Charge Plug Ti Part 1: A new start

The new arrival

Since the demise of my Bish Bash Bosh, I looked at getting it repaired however it was uneconomical to do so, thus I decided to instead put that money towards a new frame.  This time I wanted something with a bit more tire clearance and more durability.  However I still wanted something lightweight along with these qualities, this ruled out steel and carbon fibre.  I was very keen on the Mason Bokeh which had the clearance for up to 2.0" x 650b tyres or 40mm x 700c, this was an Dedecciai triple butted tubeset with thru-axles.  This was near ideal but the steep £1,150 for the frameset seemed a bit too much.

However browsing online I did stumble upon a 2016 Charge Plug Ti frameset for a few hundred less than this, after doing some research I found that someone had fit 57mm x 650b Schwalbe Big One tyres on one which piqued my curiousity.  I figured for the price I didn't have too much to lose, and this would be my first titanium frame.  It supposedly has the holy trinity of strength, durability and lightweight.

My goal was to fit 2.0" x 650b tyres into this frame, however I wasn't sure if the Ti version had the same tire clearance as the aluminium I had seen with the Schwalbe Big Ones.  I figured I didn't have too much to lose, as I could order it, measure the clearance and return it if worse came to worse.  The box arrived at work and I took it out, the gap between the chainstays measured at 54mm which wouldn't be enough to run 2.0" tyres, I was slightly disappointed but decided to take it home anyway that weekend and have a think about it.  When I took it out of it's packaging I was blown away by how good it looked, it really was a sight for sore eyes... This thing was really beautiful in the flesh and I made the choice to build it up, there was no turning back now!

The frame came in at 1,632g and the fork at 754g which was a little heavier than I expected but not too bad.  The head tube is a bit old fashioned in that it is a straight 1-1/8", most bikes now have tapered steerers, this is probably also why the fork has an alloy steerer too as it is uncommon to see a full carbon steerer in a straight 1-1/8" disc brake fork.  The other little peculiarities with the frame are that it has no provision for a front derailleur, no cable stops or anything.  Not such a big deal but it also lacked the thru-axles that many gravel bikes have these days, instead it just has traditional quick release dropouts on both ends.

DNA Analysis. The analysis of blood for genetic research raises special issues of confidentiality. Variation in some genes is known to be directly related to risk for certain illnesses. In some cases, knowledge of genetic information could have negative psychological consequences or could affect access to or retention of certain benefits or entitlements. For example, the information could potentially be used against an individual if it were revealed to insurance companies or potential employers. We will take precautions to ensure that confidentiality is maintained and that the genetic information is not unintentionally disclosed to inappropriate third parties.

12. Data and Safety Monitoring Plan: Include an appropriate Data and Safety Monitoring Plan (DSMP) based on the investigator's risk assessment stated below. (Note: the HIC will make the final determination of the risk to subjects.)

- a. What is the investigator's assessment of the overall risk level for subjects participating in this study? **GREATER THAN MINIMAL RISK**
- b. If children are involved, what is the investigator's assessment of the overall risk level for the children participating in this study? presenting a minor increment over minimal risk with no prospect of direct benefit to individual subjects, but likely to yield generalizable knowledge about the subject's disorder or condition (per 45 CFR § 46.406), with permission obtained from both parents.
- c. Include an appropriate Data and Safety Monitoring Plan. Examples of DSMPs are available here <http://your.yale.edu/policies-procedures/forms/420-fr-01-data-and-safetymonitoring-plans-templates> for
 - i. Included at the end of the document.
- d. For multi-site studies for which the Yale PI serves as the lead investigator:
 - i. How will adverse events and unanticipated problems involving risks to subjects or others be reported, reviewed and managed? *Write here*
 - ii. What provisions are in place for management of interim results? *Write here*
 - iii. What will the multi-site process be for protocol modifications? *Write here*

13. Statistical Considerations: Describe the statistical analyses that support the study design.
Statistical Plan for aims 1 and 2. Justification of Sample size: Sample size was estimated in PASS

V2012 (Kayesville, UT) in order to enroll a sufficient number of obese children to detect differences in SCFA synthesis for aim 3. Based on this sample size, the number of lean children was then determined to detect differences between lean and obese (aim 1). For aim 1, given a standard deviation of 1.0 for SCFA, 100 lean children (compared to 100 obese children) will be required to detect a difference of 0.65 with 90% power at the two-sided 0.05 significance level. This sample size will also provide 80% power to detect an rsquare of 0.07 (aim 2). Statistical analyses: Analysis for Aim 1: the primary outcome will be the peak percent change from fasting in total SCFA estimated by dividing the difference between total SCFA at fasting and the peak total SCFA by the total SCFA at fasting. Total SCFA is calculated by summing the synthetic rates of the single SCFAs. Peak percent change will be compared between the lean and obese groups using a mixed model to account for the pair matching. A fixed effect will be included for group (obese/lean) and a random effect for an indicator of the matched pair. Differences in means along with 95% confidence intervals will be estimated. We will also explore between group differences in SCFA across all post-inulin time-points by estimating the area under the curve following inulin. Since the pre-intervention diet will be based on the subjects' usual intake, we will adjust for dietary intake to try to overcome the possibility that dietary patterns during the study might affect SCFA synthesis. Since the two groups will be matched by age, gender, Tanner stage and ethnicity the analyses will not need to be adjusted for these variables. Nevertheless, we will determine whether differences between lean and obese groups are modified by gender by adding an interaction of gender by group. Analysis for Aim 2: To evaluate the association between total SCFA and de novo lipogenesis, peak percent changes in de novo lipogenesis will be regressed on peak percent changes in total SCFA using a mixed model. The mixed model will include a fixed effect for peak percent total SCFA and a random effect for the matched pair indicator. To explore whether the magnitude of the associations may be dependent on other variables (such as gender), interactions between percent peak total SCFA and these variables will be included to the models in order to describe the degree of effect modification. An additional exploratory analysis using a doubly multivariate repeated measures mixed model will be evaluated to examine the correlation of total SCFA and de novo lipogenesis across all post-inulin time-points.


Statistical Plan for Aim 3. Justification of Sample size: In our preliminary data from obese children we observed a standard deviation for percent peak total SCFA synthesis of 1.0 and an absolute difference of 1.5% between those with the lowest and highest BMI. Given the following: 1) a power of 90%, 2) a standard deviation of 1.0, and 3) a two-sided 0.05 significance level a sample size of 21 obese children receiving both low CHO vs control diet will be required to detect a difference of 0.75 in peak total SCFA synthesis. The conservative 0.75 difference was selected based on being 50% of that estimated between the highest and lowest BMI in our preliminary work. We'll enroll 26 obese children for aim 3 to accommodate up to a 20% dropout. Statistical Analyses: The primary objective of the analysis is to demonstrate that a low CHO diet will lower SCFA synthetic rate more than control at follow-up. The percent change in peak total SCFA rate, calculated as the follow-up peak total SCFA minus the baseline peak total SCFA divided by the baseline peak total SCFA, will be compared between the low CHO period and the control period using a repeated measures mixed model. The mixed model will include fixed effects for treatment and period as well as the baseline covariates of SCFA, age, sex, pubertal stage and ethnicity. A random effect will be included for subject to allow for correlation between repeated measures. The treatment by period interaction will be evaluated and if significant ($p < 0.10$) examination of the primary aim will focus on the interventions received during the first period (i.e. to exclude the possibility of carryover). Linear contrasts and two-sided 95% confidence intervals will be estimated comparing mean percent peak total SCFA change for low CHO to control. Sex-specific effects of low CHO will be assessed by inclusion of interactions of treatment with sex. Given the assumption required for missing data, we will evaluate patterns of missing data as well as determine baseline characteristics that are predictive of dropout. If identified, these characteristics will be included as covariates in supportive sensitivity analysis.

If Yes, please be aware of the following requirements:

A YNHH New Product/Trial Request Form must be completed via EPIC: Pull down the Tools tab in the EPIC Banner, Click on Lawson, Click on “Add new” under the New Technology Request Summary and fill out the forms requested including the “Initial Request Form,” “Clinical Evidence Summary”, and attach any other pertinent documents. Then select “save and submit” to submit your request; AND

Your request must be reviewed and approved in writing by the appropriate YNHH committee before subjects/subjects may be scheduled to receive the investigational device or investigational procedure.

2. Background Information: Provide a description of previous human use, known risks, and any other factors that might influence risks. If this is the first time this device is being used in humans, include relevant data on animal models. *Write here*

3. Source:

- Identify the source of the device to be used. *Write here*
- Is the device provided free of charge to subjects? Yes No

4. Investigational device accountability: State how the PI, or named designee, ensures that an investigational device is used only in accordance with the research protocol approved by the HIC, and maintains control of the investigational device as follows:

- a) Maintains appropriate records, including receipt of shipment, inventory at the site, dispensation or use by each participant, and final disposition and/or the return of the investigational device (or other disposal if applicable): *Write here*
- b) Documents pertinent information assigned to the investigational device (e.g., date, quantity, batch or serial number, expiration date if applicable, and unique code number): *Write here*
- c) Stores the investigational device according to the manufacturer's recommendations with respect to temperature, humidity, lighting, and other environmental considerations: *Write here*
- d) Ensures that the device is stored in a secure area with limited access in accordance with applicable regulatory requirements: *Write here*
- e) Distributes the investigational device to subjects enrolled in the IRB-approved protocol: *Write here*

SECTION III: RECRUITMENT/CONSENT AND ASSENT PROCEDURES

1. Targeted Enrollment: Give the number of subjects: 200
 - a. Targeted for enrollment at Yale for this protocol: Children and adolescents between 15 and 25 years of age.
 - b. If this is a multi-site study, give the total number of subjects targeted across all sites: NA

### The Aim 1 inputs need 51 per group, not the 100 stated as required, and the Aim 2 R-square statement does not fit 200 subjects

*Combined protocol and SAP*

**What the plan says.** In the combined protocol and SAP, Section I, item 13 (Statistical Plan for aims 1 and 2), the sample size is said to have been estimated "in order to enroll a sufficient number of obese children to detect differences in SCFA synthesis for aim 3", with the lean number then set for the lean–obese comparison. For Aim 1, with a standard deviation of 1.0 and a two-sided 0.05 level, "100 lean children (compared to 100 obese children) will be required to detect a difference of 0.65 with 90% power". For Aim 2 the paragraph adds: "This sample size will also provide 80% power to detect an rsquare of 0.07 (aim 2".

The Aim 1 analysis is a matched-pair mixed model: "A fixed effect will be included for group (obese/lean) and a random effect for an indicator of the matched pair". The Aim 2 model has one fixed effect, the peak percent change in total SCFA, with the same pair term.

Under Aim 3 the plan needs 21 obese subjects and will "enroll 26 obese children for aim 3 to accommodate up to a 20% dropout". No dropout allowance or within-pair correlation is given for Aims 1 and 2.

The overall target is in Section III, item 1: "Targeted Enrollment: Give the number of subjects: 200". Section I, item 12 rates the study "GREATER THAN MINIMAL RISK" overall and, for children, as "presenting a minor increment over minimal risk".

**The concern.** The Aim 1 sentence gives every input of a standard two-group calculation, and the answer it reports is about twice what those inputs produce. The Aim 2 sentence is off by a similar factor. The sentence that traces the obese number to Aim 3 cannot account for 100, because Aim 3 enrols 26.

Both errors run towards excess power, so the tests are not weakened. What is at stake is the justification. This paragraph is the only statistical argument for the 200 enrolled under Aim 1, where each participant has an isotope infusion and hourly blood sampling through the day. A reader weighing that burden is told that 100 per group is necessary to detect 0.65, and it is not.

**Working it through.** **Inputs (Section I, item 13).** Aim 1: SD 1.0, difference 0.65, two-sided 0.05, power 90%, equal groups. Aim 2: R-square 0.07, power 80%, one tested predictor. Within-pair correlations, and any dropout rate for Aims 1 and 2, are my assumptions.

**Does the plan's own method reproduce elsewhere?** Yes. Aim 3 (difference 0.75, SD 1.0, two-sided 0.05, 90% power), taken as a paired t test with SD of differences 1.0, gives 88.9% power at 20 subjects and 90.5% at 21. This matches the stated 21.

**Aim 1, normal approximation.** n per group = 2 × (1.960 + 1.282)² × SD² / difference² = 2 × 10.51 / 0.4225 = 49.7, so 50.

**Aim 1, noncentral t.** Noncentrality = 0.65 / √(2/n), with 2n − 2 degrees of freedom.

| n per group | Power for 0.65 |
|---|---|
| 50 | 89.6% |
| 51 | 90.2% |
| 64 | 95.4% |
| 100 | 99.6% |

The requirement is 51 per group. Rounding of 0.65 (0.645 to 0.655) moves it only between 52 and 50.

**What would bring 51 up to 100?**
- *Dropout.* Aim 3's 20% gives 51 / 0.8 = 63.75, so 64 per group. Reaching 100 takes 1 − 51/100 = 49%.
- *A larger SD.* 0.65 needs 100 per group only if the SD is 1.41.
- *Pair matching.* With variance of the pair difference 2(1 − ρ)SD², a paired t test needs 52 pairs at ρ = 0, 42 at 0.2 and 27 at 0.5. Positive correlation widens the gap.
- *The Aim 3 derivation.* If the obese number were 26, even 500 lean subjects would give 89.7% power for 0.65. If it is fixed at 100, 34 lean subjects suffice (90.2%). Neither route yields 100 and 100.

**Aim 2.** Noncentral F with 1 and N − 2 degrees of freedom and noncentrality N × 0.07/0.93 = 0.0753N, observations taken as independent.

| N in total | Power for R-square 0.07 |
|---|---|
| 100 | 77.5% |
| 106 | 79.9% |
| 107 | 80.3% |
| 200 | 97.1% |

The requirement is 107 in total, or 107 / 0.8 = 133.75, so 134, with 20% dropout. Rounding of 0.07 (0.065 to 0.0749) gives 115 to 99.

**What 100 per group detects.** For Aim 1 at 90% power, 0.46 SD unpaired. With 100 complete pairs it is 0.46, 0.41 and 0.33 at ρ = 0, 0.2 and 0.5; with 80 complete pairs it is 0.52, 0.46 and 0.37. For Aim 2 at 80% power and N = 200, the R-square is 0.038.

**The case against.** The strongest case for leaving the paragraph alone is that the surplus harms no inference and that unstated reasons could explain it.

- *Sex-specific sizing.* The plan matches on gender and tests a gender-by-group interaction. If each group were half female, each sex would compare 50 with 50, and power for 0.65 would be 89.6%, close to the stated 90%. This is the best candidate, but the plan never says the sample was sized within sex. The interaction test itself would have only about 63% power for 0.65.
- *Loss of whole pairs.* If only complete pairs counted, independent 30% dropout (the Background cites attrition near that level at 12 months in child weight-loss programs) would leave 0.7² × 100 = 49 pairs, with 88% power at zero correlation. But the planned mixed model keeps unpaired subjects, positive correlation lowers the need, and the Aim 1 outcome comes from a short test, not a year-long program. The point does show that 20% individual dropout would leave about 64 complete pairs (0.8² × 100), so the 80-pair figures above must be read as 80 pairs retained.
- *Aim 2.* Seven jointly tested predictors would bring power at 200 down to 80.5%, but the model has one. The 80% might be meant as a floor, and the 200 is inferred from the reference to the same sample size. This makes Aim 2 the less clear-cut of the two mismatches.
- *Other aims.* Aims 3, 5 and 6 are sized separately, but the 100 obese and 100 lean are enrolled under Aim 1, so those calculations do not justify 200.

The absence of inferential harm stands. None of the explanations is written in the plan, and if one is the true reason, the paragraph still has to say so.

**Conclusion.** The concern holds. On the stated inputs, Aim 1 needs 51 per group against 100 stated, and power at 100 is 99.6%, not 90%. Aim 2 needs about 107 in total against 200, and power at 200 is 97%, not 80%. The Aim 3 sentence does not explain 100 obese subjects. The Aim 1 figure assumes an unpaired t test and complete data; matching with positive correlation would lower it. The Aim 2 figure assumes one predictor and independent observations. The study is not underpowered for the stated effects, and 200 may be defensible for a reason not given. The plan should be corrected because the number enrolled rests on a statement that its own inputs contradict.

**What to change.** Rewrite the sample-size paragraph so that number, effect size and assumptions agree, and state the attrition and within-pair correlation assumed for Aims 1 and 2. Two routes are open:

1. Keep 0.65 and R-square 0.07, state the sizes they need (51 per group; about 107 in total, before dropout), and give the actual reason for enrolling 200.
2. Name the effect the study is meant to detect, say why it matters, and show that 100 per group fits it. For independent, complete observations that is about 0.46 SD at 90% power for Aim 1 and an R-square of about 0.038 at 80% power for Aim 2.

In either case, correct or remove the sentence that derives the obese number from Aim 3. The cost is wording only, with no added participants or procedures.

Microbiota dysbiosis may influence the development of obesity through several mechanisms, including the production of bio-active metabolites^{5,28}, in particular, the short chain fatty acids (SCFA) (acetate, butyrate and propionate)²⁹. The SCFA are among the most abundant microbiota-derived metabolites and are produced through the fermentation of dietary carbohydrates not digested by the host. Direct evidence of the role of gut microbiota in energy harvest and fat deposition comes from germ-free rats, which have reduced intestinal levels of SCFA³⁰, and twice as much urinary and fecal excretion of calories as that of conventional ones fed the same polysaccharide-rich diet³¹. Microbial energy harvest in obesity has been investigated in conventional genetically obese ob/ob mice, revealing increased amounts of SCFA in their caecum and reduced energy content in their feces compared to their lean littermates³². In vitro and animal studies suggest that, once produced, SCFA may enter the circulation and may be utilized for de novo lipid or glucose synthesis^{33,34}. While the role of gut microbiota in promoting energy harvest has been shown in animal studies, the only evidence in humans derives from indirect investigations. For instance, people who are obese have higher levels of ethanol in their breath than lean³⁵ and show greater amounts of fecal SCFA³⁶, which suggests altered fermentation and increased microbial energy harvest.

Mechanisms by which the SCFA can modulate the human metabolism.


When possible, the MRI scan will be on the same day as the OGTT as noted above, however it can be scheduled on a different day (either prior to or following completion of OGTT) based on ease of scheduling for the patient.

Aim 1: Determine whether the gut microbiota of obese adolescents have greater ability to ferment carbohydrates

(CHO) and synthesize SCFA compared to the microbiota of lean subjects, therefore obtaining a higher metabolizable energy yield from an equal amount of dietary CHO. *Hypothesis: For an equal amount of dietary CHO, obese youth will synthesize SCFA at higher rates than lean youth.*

Checking the clearance, it just clears a 47mm wide WTB Wolverine and a 47mm wide Maxxis Beaver 2.0" between the chainstays with about 3-4mm each side.  This really is a bit borderline as it may not be enough to allow for out of roundness and wheel deflection.  Still this is significantly more than the Bish Bash Bosh, 45mm tyres should fit in comfortably with 5mm each side.

Oddly when I tried to install my brake caliper I couldn't thread the lower bolt in.  Sure enough the fork's lower post mount was not threaded at all, very odd and this must have passed the quality control.  In all honesty the fork seems not as nicely finished as the frame, the crown junction with the steerer looks a little unfinished.

Rather than return the frame and fork to get it tapped I just did it myself, all done in about 5mins.  I installed the rest of my old Campagnolo Athena Carbon groupset and the wheels I built for the Bish Bash Bosh on it, to get the front derailleur to work I had to run a full cable housing run to it, as well as use a clamp on cable stop on the seat tube to get it to work.  Everything went on pretty well, strangely it was kinda nice to go back to a metal bike, all the plentiful fittings on the bike were very solid.

Back to the South Downs

The first ride I decided to take it on was along the South Downs Way where I had my last ride of the Bish Bash Bosh, I was back to face the demon mud that devoured my drivetrain and frame! Thankfully the mud this time was not so plentiful and it was a lot drier.  The first impression I got of the bike was that the steering felt pretty different to the Bish Bash Bosh, steering didn't feel as stiff, probably due to the quick release front end vs the thru-axle however it felt just as stable.  The ride felt a bit more compliant and more lively, it seems hard to quantify and it may be just a placebo effect but it feels more springy than carbon but not any less stiff as far as I can tell.  

I could also tell that the general fit of the bike was different, it wasn't until a bit later that I realised this frame was a whole size bigger than the Bish Bash Bosh!  The geometry otherwise was generally very similar except this has a 55cm top tube compared to the 53.5cm top tube of the Bish Bash Bosh.  Due to the longer top tube this bike has much less toe overlap and a more relaxed seat angle.  It was my own mistake when I ordered the frameset that I got the effective top tube and actual top tube numbers mixed up.  However having ridden it I think I actually prefer it this way.  Later on I fitted a slightly shorter 80mm stem and this had the effect of shortening the reach but livening up the steering, now it felt perfect.

Stay tuned for more.


  1. I really don't like toe overlap in an off-road bike. Good that you took a frame with less of it!

  2. A gravel frameset is a type of bicycle frame designed for off-road riding on gravel, dirt, and other rough terrain. Here are some things you should know about gravel framesets: